2 Ghz Processor, Core 2 Duo
One would expect that this would be enough to run f-ing Mircosoft Word!

No offense here, but I still do sell these things for a living.
The chances of it being a hardware issue are slim.
This is more than likely a driver problem, a software issue, or user error.
I've sold around 1000 lenovo T61's this year alone and I haven't gotten a single complaint of 'blue screen'.
I'd wager there is something wrong with an install, or that you have bad memory.
Take it to your law schools help desk and see if they'll fix it for you - some will.
Failing that, take it to geek squad or a good repair specialist.
If you have a warranty, Lenovo will help you.
also check here:

Law School Admissions / Re: Resume for Applications.. 1 or 2 pages?
« on: October 14, 2007, 01:27:49 PM »
At this point my resume is 1 pg and a quarter.  I've tried to condense it as much as I can, deleting what I thought probably didn't have any value to the adcomms.  Got it down from 1 and two thirds of a page.  I'm just really concerned that no one will bother to look at the second page.  What's the norm? this format correct?  What needs to be changed/added/deleted?

    Full time
    Part time/Summer
    Should I separate in college and post-college activities?

Depends.  If it's fluff, get rid of the fluff.  Mine was two pages of mostly experience (10 years of professional work).
And most resumes go:

Yes, but this is a resume for a law school application, not a job at Kinkos. Unless you have MAJOR post graduate experience, education and academic awards should go first.

Easy tiger.
If you have been out of school for more than 4 or 5 years, you should probably list significant experience first.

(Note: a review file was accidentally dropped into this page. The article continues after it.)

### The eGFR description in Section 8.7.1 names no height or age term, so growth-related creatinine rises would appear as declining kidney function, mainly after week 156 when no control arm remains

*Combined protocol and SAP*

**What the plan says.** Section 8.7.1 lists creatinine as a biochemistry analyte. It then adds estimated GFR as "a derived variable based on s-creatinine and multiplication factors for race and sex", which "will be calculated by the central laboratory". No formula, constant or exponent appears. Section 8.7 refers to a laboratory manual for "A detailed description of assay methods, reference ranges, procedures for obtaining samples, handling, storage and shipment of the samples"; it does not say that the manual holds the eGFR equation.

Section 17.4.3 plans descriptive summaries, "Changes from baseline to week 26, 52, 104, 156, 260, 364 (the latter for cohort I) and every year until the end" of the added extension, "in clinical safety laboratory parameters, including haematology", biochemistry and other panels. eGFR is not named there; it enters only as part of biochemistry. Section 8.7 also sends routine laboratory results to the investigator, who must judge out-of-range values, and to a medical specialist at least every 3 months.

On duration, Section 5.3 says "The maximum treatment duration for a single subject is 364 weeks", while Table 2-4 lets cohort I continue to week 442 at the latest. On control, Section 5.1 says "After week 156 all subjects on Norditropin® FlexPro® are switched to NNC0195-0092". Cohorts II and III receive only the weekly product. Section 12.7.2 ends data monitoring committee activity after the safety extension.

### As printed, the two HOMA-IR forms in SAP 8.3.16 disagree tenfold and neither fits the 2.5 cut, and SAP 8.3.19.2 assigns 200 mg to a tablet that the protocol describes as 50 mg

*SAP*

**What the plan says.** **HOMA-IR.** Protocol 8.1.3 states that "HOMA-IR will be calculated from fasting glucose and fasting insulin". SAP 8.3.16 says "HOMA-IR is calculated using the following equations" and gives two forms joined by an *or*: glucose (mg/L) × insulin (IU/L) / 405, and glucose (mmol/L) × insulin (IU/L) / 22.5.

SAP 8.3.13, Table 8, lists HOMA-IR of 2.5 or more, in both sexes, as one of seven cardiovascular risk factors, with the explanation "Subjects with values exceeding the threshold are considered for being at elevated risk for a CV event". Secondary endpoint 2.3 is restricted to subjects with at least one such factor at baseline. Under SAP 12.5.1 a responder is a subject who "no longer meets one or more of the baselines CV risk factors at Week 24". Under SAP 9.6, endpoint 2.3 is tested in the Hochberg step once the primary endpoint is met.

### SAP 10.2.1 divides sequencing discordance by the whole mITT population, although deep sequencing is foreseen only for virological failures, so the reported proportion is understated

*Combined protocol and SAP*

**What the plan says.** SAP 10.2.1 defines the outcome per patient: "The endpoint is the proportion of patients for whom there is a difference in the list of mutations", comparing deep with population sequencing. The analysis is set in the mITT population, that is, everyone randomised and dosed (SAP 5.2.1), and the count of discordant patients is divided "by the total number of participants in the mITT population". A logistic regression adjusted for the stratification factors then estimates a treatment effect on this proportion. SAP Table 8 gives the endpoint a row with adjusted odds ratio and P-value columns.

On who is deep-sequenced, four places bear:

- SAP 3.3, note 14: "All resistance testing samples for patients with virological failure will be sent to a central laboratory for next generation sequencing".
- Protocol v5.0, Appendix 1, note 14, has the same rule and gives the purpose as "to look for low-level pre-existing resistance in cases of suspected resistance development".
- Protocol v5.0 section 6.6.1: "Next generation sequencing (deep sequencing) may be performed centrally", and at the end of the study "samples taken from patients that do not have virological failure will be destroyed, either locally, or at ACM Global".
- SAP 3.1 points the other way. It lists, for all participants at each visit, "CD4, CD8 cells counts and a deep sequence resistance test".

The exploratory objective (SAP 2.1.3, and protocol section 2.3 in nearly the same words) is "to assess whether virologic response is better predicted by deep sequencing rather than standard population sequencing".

Kinko's included, folks tend to be more interested in what you've done with your life.  Recently.  If you've spent 5 years sitting on the couch and eating mom's cooking, then yeah list education first.  If, like most who work 4 or 5 years or so, you are involved in a career, it should go first.  It explains the break and highlights one of the increasinlgy importatant acceptance credentialls - real world experience.
No offense, but your education is insulary.  Real world experience, if you have any of significance, can be more important.
BUT, if you are a fresh graduate, list that first.


I love my ps I wrote on firebreathing. In my opinion, it is perfect and I am ready to submit it to law schools.

I met with my pre-law advisor, however, who says my ps is crap. Yes, he is the head of all law schools in the south, head of a bunch of other law school-related leagues in the nation and claims to know every law school admissions officer on a first name basis, but something tells me his opinion might not be the only one out there.

He wants me to steer away from this particular topic/ps and go for a more "i studied this ... grew up here ... been exposed to ... worked for ... therefore law school" type ps. But coming straight out of undergrad, I think this kind of narrative is not so convincing.

Also, this dean vehemently insists that Anna Ivey is crap. Is this true?! I wrote my firebreathing essay after reading Ivey's book.

I am this close to calling up law schools and asking point blank what they make of the firebreathing essay.

A few things:
- the ps is the one place you can make a real and immediate difference in your application.  You've already earned the grades and the LSAT is a tough test.  The PS is the way you can tell your story and make an impact.  It is your chance to make the case that you will be an interesting and productive member of their alumni.
- make sure that you bring it around to reflect not just what makes you interesting, but how that translates into why you make a good law school candidate.  Firebreathing is cool, but if it doesn't illustrate why you would be a good law student, good lawyer, and good citizen, it isn't going to do.
- Have you had other people read the essay and comment?  I found that by letting my father and brother read it, I was able to carefully craft my PS to be as compelling and focused as possible without eliminating or changing my creativity and story.  Also, if you know any lawyers, judges, law school professors or law school students, it wouldn't hurt to let them read it as well.  Remember that you will probably get a lot of feedback - if not, you either write well or the people who read it don't care - some good and some bad.  It's ultimately your PS.  Remember that.
-It is your personal statement.  If you like it and think it is strong, that is your choice.  Just consider the following question: